9. [quote name='Dbowler92' timestamp='1347189347' post='4978258'] One last question regarding full screen mode... My Textures and such render perfectly happily in Windowed mode - yet in full screen mode, they dont render at all... :S Any ideas?? (The same applies even if I start the game in full screen mode and then Alt+Enter to windowed mode where the textures appear again) [/quote] Can you post your drawing texture code. The only thing I can think of without seeing the code is that you might be using invalid coordinates, i.e, if the texture rendering method is something like this: drawTextures(originX, originY, sizeX, sizeY) (originX +sizeX) is out of the window. Anyway, is this only happening with textures or is it happening also with 3d models?
  10. Hi I'll try to answer your question [quote name='Dbowler92' timestamp='1347171217' post='4978190'] I have read that I need to change the D3DPRESENT PARAMS and call Reset() via the Direct3D Device object... But this blew up my game and im not sure why. [/quote] That's true you have to call Reset(), but you have to keep some things in mind. Take a look at my enableFullScreen() function: [source lang="cpp"]void D3DApp::enableFullScreenMode() { // Are we already in fullscreen mode? if( !md3dPP.Windowed ) return; int width = GetSystemMetrics(SM_CXSCREEN); int height = GetSystemMetrics(SM_CYSCREEN); md3dPP.BackBufferFormat = D3DFMT_X8R8G8B8; md3dPP.BackBufferWidth = width; md3dPP.BackBufferHeight = height; md3dPP.Windowed = false; // Reset the device with the changes. onLostDevice(); HR(gd3dDevice->Reset(&md3dPP)); onResetDevice(); }[/source] md3dPP is a D3DPRESENT_PARAMETERS (like the one you use to create the device). Notice that before calling device->Reset() I call a method named onLostDevice() and after calling device->Reset() I call onResetDevice(). What onLostDevice() does is to prepare all your game assets (textures, meshes, etc) for a device resetting, for instance, any D3DAsset has to placed in what is called a memory pool, let's say you create a texture and you specify you're going to use de D3DPOOL_DEFAULT, in that case, objects placed in that pool need to be destroyed before calling device->Reset() and reinitialized after that. Some other objects like dynamic renderTargets need to be destroyed too. I suppose that's why you're game is crashing when you call Reset(), because you're not taking this into account. (In the previous example you can place your texture in the D3DPOOL_MANAGED so that you don't have to destroy the texture) [quote name='Dbowler92' timestamp='1347171217' post='4978190'] How do you guys handle rendering? For example, say my window is of size 1024 by 768. Lets say I render my Texture (with the transformation matrix) at point 1024, 768 (centred) - This obviously renders right at the bottom right of the screen... but lets say the user changes the resolution settings to 1920 by 1080. That image is no longer rendered at the bottom right of the screen [/quote] That's true, for 2D objects you have to take into account the window size when you're rendering them, so if you were drawing your texture like this: texture->Draw(0,0,1024,768) Now you have to draw like this: texture->Draw(0,0,1920,1080) (The same goes with other 2D objects like plain Text) For 3D objects you don't have to worry, the only thing you have to know is that when you change to a higher resolution you're going to see more things of your scene, i.e, your field of view is going to change to a bigger one (usually you specify a vertical field of view, so It's the horizontal field of view that changes).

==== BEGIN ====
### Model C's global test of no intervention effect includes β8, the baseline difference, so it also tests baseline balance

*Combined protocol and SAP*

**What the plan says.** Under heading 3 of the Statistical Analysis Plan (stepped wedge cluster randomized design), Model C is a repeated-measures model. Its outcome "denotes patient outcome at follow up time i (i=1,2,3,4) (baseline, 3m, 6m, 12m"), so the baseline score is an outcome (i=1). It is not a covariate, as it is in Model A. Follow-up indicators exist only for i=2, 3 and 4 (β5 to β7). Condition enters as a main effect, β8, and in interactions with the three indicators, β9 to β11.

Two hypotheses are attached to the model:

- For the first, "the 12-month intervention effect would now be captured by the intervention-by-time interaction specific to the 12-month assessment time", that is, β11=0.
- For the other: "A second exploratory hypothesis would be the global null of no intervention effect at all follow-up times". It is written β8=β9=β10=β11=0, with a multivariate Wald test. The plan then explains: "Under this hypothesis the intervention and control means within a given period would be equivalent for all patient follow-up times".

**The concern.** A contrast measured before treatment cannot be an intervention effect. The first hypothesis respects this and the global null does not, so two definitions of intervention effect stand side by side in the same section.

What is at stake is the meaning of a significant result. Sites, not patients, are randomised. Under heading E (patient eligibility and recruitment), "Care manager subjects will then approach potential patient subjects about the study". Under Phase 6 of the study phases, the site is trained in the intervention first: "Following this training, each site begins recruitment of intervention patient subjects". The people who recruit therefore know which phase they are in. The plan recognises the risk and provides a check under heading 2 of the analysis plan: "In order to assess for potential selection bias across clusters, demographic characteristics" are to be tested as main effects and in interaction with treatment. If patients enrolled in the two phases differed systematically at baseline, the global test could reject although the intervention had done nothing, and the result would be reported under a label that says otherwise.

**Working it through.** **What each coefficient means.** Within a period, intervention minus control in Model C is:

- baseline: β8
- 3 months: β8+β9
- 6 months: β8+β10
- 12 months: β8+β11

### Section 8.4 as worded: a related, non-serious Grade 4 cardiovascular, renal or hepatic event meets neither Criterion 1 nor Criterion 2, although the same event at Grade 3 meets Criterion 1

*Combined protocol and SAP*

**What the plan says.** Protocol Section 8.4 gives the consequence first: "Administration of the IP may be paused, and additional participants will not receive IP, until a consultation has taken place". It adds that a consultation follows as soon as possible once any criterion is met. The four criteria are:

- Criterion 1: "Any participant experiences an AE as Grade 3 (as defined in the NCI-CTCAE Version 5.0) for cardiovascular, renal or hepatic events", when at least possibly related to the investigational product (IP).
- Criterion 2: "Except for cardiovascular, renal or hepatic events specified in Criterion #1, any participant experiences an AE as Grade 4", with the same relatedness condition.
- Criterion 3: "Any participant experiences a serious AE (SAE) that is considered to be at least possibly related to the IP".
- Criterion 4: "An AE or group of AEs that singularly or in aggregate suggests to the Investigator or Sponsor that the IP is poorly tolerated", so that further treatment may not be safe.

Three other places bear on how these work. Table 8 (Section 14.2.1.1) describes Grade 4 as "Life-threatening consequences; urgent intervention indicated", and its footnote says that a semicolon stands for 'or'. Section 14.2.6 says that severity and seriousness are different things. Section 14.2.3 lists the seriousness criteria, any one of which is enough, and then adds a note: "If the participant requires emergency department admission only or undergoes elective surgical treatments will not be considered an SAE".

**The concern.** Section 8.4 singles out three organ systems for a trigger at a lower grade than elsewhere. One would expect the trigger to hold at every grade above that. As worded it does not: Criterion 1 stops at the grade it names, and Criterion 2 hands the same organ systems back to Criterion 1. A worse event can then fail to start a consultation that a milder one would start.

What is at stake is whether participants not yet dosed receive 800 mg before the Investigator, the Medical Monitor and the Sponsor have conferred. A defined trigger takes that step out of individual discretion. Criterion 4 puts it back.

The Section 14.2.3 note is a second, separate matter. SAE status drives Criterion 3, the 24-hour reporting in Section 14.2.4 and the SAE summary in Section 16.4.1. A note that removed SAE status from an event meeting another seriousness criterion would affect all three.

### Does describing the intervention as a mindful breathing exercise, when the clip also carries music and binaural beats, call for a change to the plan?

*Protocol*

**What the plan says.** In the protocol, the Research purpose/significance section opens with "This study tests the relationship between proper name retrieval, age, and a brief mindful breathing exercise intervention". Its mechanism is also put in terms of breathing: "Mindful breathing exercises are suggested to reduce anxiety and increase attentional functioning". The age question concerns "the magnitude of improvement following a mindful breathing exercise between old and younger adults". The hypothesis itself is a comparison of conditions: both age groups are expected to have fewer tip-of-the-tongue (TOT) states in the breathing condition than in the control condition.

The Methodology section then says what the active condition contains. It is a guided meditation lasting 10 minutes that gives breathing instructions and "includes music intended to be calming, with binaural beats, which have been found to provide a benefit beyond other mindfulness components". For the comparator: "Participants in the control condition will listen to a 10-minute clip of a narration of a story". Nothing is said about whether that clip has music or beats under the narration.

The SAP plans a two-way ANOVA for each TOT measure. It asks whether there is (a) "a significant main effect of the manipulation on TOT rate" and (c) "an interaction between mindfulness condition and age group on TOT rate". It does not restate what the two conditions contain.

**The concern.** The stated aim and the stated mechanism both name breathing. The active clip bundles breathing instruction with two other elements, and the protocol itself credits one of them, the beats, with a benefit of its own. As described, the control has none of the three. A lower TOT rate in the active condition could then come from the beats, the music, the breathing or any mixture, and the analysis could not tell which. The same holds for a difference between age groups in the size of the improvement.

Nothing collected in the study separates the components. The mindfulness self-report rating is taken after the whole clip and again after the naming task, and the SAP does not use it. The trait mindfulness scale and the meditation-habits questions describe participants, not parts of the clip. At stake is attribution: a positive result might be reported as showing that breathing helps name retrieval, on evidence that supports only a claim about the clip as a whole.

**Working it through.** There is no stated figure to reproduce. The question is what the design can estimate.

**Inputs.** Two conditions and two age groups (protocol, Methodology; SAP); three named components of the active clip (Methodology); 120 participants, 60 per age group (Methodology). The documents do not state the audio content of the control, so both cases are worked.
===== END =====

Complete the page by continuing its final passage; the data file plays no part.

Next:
11. [quote name='phantom' timestamp='1346592597' post='4975720'] You'd only have to get a function pointer for creating the Renderer; after that you use the returned pointer as normal. The cost is going to be no worse than a non-inlined function call at that point. 1. Decide which DLL to load 2. Load DLL 3. Get pointer to creation function 4. Use creation function to create renderer 5. Use returned object pointer as normal No mess, no fuss. [/quote] I got it. Thank you very much!